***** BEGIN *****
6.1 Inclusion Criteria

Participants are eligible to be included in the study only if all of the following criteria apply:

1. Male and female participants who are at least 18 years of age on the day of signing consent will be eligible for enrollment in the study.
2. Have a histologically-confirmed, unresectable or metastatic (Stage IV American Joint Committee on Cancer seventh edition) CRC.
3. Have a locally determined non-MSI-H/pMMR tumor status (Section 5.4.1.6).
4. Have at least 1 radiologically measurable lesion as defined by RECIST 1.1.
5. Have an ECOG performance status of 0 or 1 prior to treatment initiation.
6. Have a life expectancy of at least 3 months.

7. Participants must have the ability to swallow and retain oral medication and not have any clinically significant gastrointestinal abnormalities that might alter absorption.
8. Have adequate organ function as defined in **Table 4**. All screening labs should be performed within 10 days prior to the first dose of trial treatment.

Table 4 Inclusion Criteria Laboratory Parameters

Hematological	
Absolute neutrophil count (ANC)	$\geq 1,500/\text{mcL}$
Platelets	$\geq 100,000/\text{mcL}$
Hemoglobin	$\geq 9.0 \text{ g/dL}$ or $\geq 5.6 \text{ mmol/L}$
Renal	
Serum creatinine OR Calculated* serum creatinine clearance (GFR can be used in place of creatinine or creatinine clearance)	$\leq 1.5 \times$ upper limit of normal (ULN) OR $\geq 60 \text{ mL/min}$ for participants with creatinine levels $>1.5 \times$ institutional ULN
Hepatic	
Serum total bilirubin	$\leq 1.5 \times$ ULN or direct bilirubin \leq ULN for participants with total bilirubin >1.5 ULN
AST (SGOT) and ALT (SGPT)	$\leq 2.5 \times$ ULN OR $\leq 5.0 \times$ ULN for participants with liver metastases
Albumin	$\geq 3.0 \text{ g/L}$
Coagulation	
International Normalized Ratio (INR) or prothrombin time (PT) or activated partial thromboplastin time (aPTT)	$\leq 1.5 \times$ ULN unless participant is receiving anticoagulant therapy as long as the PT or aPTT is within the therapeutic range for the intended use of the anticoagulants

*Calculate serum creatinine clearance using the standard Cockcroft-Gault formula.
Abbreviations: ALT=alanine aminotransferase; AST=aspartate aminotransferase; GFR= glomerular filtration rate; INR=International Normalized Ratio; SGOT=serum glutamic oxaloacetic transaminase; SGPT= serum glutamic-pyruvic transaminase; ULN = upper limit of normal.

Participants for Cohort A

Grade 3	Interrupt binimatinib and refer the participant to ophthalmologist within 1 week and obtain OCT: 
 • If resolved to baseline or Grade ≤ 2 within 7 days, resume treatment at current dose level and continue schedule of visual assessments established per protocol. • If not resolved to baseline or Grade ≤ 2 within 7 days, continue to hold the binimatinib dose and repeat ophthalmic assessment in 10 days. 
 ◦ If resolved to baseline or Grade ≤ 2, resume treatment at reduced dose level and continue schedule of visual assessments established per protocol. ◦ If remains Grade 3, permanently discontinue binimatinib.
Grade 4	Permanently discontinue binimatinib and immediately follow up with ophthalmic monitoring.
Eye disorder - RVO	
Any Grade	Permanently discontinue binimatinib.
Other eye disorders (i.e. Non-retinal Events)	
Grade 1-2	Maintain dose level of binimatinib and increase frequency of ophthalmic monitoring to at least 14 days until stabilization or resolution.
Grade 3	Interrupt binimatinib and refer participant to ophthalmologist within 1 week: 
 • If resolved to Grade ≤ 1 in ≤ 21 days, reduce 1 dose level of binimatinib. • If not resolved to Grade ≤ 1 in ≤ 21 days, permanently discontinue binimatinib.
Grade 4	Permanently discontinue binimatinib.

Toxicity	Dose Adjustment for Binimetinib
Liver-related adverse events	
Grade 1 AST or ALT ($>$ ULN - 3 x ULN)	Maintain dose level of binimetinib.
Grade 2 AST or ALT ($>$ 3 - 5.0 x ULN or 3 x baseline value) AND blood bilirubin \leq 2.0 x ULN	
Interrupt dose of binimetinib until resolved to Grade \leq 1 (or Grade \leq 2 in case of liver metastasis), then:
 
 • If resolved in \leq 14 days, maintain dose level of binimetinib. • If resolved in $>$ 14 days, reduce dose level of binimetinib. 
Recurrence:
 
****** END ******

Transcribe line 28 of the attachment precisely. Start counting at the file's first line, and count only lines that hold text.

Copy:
 • If resolved to baseline or Grade ≤ 2 within 7 days, resume treatment at current dose level and continue schedule of visual assessments established per protocol. • If not resolved to baseline or Grade ≤ 2 within 7 days, continue to hold the binimatinib dose and repeat ophthalmic assessment in 10 days. 